Frequent midday naps may be refreshing, but the urge to take them could be a symptom of something more serious.
Researchers from Johns Hopkins University have found that adults who report daytime sleepiness were almost three times more likely to develop deposits of beta amyloid proteins in the brain, which has long been associated with Alzheimer’s disease, than those who do not.
“Factors like diet, exercise and cognitive activity have been widely recognized as important potential targets for Alzheimer’s disease prevention, but sleep hasn’t quite risen to that status—although that may well be changing,” Adam Spira, PhD, an associate professor in the Department of Mental Health at the Johns Hopkins Bloomberg School of Public Health, said in a statement.
“If disturbed sleep contributes to Alzheimer’s disease, we may be able to treat patients with sleep issues to avoid these negative outcomes,” he added.
The researchers examined data from the Baltimore Longitudinal Study of Aging (BLSA), a long-term study that began in 1958, following the health of volunteers as they age. Between 1991 and 2000, the volunteers filled out questionnaires about their sleeping habits.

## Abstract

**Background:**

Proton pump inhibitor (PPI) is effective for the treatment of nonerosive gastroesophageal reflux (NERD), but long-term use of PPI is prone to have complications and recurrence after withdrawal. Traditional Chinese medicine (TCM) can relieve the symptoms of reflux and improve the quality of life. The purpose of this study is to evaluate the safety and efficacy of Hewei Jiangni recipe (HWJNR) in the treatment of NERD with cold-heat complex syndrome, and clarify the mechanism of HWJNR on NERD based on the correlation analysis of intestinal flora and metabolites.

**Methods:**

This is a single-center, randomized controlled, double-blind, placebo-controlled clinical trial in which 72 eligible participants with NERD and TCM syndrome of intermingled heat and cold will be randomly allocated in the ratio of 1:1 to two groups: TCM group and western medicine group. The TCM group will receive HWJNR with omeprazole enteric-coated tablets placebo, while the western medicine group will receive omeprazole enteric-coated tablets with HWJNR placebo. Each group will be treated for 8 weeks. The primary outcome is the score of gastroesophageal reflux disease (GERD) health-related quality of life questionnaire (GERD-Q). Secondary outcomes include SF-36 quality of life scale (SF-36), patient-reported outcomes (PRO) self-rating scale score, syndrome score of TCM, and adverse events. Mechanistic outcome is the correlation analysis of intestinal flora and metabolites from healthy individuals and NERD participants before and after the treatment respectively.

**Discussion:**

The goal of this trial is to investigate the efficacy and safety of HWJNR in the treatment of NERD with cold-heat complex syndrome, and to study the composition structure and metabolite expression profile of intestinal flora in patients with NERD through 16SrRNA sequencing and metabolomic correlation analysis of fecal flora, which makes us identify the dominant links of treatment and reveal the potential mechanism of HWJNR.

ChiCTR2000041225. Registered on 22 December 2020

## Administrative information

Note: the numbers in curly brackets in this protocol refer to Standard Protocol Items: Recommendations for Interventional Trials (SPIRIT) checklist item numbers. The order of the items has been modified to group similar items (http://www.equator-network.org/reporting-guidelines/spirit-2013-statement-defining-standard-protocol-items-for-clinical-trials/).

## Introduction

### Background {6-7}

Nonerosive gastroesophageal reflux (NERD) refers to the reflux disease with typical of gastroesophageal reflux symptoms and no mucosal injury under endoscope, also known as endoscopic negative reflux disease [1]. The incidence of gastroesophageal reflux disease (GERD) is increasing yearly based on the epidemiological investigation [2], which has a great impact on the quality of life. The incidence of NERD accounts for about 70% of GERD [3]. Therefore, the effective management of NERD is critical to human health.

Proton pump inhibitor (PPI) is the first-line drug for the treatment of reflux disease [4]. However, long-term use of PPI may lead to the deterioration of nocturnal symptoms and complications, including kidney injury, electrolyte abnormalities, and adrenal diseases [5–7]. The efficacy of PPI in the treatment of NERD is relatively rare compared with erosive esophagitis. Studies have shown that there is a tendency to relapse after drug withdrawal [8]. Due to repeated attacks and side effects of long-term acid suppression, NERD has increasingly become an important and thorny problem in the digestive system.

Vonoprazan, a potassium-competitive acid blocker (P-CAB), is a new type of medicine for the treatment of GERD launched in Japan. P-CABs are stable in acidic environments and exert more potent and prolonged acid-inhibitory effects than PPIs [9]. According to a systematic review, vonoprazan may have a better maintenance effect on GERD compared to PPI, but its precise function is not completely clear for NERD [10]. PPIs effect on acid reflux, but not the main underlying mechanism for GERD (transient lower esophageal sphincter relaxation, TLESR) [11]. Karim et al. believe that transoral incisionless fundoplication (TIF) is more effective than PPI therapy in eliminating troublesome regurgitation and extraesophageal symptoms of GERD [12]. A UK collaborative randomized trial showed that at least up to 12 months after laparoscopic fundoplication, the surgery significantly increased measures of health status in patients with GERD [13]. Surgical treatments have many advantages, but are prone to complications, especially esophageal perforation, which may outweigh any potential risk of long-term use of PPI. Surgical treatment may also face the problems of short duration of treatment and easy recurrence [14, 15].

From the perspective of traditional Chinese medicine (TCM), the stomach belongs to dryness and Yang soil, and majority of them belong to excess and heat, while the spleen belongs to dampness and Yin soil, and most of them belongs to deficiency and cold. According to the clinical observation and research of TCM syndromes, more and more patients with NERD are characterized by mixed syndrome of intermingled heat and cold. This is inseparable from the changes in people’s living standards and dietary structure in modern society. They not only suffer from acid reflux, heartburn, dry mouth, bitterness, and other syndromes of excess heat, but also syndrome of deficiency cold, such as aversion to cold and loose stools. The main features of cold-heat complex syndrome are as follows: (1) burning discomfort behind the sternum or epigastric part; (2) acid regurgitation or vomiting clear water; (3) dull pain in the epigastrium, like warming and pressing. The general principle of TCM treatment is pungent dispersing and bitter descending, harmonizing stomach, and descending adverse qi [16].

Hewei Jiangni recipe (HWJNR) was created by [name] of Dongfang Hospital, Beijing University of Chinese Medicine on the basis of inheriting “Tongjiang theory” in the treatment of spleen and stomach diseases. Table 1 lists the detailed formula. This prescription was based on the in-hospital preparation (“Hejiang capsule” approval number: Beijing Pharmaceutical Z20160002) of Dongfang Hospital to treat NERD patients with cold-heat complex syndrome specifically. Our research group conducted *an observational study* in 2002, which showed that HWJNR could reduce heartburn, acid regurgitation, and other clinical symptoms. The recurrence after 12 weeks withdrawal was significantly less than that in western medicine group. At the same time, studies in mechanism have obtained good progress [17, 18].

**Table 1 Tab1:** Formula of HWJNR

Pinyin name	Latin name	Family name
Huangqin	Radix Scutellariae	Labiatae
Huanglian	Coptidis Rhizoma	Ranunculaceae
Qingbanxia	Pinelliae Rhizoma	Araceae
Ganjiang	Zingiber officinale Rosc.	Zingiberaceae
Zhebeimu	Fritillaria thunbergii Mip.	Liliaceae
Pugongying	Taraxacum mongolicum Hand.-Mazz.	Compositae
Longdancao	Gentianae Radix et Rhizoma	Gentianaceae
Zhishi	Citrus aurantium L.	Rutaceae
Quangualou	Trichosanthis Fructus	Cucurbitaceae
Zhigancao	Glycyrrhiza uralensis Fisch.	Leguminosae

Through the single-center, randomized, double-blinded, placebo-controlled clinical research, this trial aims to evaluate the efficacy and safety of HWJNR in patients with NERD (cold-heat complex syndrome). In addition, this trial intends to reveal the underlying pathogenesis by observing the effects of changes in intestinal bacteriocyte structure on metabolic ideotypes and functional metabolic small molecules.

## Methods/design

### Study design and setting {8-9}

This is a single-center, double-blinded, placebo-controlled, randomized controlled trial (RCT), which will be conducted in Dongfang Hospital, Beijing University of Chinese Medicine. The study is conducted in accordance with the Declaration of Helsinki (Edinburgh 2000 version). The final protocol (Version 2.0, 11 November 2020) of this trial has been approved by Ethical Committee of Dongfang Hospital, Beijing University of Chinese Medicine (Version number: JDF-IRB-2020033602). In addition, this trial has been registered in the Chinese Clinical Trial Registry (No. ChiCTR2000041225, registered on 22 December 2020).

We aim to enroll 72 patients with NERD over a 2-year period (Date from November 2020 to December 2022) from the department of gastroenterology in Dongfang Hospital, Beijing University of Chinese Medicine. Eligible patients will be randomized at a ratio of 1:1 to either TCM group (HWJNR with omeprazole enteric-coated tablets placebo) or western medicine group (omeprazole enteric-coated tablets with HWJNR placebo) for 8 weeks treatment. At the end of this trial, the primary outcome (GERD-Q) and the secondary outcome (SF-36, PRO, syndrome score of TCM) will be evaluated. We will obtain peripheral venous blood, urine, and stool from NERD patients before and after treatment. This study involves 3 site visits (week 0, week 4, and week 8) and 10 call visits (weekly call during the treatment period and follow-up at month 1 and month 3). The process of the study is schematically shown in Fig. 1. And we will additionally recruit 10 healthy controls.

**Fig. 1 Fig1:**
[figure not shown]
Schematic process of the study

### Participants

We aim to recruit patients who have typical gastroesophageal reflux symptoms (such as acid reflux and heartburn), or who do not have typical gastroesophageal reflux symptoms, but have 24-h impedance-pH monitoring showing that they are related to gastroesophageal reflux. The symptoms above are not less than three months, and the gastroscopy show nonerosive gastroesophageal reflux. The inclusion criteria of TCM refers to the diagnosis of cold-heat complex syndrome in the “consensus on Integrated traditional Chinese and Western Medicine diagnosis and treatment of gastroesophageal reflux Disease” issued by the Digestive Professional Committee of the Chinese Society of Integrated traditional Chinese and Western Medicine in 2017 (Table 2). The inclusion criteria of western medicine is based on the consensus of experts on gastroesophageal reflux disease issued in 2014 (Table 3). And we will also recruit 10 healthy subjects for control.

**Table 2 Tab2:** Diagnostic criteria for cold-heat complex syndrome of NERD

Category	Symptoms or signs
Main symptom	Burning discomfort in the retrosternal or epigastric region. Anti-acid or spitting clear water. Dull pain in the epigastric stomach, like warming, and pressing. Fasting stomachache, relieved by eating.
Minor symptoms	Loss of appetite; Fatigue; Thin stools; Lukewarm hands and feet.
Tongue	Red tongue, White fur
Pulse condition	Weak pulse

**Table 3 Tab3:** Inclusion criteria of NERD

A subgroup of the study volunteers also received neuroimaging assessments, beginning in 1994. Also, in 2005, another subgroup of participants received a positron emission tomography (PET) scan using Pittsburgh compound B (PiB)—a radioactive compound that helps to identify amyloid plaques in neuronal tissue.
The team found 123 participants who both answered the questionnaire in the 90s and had a PET scan with PiB an average of almost 16 years later. The researchers then analyzed the data to try to find a correlation between participants who reported daytime sleepiness or took daytime naps and whether they scored positive for beta-amyloid deposition in their brains.
Before adjusting for demographic factors like age, sex, education and body-mass index, the researchers found that those who reported daytime sleepiness were about three times more likely to have beta-amyloid depositions than those who did not.
After adjusting for the demographic factors, the team found a risk that was still 2.75 times higher for those who reported daytime sleepiness.
According to Spira, it is not yet fully understood why daytime sleepiness was correlated with the deposition of beta-amyloid protein. He said one theory is that daytime sleepiness could cause the proteins to form.
However, previous research suggests that disturbed sleep due to factors like sleep apnea causes beta-amyloid plaques to form through an unknown mechanism.
Animal studies in Alzheimer’s disease models have shown that restricting nighttime sleep can lead to more beta-amyloid protein in the brain and spinal fluid and various human studies have linked poor sleep with greater measures of beta-amyloid in neuronal tissue.
“There is no cure yet for Alzheimer’s disease, so we have to do our best to prevent it,” Spira said. “Even if a cure is developed, prevention strategies should be emphasized. Prioritizing sleep may be one way to help prevent or perhaps slow this condition.”